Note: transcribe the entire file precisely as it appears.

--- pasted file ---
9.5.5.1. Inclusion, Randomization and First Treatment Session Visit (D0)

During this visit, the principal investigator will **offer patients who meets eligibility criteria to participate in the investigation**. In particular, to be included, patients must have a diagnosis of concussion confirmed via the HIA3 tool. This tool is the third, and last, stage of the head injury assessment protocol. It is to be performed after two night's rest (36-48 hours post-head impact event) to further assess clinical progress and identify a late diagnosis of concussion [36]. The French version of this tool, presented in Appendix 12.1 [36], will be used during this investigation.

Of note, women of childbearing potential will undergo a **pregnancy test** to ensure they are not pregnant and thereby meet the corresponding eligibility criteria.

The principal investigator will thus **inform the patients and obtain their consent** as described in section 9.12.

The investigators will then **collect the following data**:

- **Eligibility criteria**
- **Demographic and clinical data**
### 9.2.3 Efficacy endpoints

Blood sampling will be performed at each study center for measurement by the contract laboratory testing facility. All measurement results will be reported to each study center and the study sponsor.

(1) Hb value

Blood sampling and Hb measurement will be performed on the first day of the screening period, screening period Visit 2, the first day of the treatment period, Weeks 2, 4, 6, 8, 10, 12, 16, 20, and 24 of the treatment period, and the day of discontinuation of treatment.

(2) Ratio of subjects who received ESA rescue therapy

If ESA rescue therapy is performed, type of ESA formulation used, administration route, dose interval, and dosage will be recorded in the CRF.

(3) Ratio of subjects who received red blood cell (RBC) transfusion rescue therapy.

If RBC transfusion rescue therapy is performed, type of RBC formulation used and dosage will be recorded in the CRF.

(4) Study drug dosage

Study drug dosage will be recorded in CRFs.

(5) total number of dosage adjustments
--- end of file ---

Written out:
9.5.5.1. Inclusion, Randomization and First Treatment Session Visit (D0)

During this visit, the principal investigator will **offer patients who meets eligibility criteria to participate in the investigation**. In particular, to be included, patients must have a diagnosis of concussion confirmed via the HIA3 tool. This tool is the third, and last, stage of the head injury assessment protocol. It is to be performed after two night's rest (36-48 hours post-head impact event) to further assess clinical progress and identify a late diagnosis of concussion [36]. The French version of this tool, presented in Appendix 12.1 [36], will be used during this investigation.

Of note, women of childbearing potential will undergo a **pregnancy test** to ensure they are not pregnant and thereby meet the corresponding eligibility criteria.

The principal investigator will thus **inform the patients and obtain their consent** as described in section 9.12.

The investigators will then **collect the following data**:

- **Eligibility criteria**
- **Demographic and clinical data**
### 9.2.3 Efficacy endpoints

Blood sampling will be performed at each study center for measurement by the contract laboratory testing facility. All measurement results will be reported to each study center and the study sponsor.

(1) Hb value

Blood sampling and Hb measurement will be performed on the first day of the screening period, screening period Visit 2, the first day of the treatment period, Weeks 2, 4, 6, 8, 10, 12, 16, 20, and 24 of the treatment period, and the day of discontinuation of treatment.

(2) Ratio of subjects who received ESA rescue therapy

If ESA rescue therapy is performed, type of ESA formulation used, administration route, dose interval, and dosage will be recorded in the CRF.

(3) Ratio of subjects who received red blood cell (RBC) transfusion rescue therapy.

If RBC transfusion rescue therapy is performed, type of RBC formulation used and dosage will be recorded in the CRF.

(4) Study drug dosage

Study drug dosage will be recorded in CRFs.

(5) total number of dosage adjustments